Search Engine Optimization | SEO

Search Engine Optimization | SEO

Search engine optimization, or SEO, is a is a set of methodologies aimed at improving the visibility of a website in search engine results through manipulations in a website’s code, structure, and content.  Search engines such as Google, Yahoo, and Bing use complex ranking algorithms that analyze websites and ultimately give a website a ranking for specific search terms.  These ranking algorithms have changed as the internet has matured and will continue to become more complex in the future to provide internet users with the most relevant results according to their search.  The most recent changes to search engine algorithms is to return current and unique content to users.

Content is King When It Comes To Search Engine Optimization

Search engine algorithms have become very intricate and these days it seems that relevant content is the number one way to get your site to the top.  Writing content that includes highly searched keyword phrases, that are relevant to the topic of the site, will tend to increase a site’s traffic better than old methods such as hidden text within a site.  Updating content often and adding new content to a site frequently will improve search engine rankings tremendously.

Search Engine Optimization and YouTube

Video marketing is a great way to not only relate to your customers, but also possesses some tremendous SEO value as well.  YouTube SEO is very strong, especially since YouTube is owned by Google.  Videos tend to rank well in Google quickly. Since more people would rather watch videos than read text, creating a video marketing plan that optimizes the YouTube SEO benefits is a very wise choice.

Search Engine Optimization and PPC

Marketing using search engine optimization strategies has become more and more popular as people have begun spending more time on the internet.  Paid search, also known as PPC (pay per click), can return great results, but it can be very costly.  One recent report shows that U.S. companies spent over $14 Billion on PPC advertising in 2010.  Search engine optimization on the other hand is much less expensive, even free, compared to PPC and provides ‘organic’ traffic to a website through the results returned from a search of certain keywords.  Search engine optimization can be carried out in-house or outsourced through a company that knows of the most up to date and effective practices.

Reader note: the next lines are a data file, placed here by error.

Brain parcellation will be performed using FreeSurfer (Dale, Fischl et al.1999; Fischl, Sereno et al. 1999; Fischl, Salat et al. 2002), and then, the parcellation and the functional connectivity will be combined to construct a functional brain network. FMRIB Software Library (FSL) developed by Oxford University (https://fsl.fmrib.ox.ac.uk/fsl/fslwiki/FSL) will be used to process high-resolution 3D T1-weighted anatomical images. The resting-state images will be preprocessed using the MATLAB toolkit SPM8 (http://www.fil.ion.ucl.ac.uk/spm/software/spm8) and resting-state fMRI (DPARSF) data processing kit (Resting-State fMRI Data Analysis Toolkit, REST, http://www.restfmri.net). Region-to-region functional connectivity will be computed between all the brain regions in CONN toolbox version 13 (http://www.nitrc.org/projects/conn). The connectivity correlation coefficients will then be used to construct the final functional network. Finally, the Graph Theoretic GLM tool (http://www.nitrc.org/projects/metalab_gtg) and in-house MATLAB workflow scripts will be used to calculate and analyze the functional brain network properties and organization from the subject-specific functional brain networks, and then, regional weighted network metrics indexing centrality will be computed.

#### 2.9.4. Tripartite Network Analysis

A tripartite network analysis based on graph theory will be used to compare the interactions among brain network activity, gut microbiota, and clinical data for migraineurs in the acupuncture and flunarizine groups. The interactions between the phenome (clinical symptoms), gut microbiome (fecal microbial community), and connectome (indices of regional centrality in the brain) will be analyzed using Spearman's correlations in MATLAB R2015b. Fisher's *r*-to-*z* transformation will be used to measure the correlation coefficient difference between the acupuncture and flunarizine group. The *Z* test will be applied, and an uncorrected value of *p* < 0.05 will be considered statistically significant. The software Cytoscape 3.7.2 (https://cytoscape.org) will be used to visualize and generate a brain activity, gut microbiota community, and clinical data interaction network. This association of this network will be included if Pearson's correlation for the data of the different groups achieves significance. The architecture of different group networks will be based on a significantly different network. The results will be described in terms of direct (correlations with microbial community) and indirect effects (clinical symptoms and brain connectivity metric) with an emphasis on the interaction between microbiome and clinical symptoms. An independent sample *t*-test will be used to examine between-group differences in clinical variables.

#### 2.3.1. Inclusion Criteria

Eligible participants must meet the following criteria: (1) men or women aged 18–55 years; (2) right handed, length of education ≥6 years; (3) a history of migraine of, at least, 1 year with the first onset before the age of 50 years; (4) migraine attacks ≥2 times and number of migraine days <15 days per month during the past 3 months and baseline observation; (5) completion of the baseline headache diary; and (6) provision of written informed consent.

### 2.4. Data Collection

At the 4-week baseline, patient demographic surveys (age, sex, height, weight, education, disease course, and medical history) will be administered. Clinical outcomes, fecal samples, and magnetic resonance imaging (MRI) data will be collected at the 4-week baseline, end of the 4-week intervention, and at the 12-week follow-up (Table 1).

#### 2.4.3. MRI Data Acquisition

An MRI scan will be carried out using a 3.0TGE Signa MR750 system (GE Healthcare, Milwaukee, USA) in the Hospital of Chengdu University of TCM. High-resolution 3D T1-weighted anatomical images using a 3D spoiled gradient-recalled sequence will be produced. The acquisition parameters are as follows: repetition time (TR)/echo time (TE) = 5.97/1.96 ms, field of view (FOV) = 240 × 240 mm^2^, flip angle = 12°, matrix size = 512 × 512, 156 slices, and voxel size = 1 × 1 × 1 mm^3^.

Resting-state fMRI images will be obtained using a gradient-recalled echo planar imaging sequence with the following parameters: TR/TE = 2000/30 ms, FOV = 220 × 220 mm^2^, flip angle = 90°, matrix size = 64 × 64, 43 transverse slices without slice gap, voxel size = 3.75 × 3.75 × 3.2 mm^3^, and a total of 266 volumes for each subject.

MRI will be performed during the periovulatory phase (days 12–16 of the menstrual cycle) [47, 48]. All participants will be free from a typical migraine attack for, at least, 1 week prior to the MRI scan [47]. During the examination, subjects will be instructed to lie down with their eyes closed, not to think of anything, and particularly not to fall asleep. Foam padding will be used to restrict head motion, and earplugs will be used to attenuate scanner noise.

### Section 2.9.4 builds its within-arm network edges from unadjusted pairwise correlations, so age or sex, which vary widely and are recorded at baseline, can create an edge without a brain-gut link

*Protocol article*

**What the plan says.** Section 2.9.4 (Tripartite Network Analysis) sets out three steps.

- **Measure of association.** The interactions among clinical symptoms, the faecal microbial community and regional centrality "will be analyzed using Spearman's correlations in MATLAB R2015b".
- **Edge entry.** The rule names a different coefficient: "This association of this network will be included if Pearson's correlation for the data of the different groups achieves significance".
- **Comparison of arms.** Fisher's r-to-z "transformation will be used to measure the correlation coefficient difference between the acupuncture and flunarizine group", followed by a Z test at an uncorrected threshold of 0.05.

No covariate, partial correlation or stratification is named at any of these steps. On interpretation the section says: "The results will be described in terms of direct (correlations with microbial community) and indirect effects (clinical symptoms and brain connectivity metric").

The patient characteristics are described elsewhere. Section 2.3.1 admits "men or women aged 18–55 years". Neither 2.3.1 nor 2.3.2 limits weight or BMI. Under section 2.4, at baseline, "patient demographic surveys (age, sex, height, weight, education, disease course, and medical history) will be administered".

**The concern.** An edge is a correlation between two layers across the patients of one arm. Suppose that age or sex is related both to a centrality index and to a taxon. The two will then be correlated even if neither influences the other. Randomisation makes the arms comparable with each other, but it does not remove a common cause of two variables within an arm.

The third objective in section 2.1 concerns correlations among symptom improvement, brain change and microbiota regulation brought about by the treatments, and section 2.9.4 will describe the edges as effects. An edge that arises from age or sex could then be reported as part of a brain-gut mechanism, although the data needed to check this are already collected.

Search Engine Optimization and Keywords

Here are excerpts of an interesting interview between Google’s own Matt Cutts and Karon Thackston of SiteProNews that reveals some basic tips on how to obtain SEO on your blog site:

In Google’s Own Words

KARON: I’ve been noticing a trend over the last couple of years (maybe longer) as far as SEO copywriting goes. It seems the pages that are ranking well are not always using the keyphrases as-is, but are using the individual words within the keyphrases separately. For instance, instead of always using “blue suede shoes,” the page will also use “blue” and “suede” and “shoes” individually.

Can you confirm and/or comment on whether keyphrases always need to be used in their original form and if it helps or hurts to also use the words within the phrase?

MATT: Keyphrases don’t have to be in their original form. We do a lot of synonym work so that we can find good pages that don’t happen to use the same words as the user typed.

In general, though, if the words are on the web page (not in a spammy way, of course), that makes our job easier because we don’t have to rely on synonym matches to find good documents.

KARON: Has proximity of the keywords on the page also gone by the wayside? And, while we’re on the topic, is it still best practice to include keywords in certain locations on the page?
For instance:

1. Headline
2. Subheads
3. Alt tags
4. Anchor text link

MATT: People can overdo it to the point that we consider it keyword stuffing, and it hurts. I would just make sure you do it in natural ways where regular people aren’t going to find it stiff or artificial. That tends to be what works best.

KARON: So, then, you’re saying perhaps put the original keyphrase on the page once or twice (to help Google out), and then just use the individual words within the phrase throughout the rest of the copy? If so, that’s what I’ve been suggesting for years.

In light of all the recent changes with Google, would using the keyphrase numerous times (which is what everybody has gotten used to doing over time) hurt the page’s ability to rank? I’m not talking about the infamous keyword density. For years most people have been taught that you do keyword research to find what people are searching for, and then you use those phrases (provided they are relevant) within your copy, within anchor text links, etc., etc. Still true or…?

MATT: Correct, as long as it’s done naturally, not artificially or in a spammy way.

As I’ve always said, “Never sacrifice the quality of your copy for the sake of the search engines.” It’s just not necessary. The next time you write a new page of copy, test this approach to writing for the engines and see if you get as good (or better) results than before. I’m betting you’ll be pleasantly surprised.

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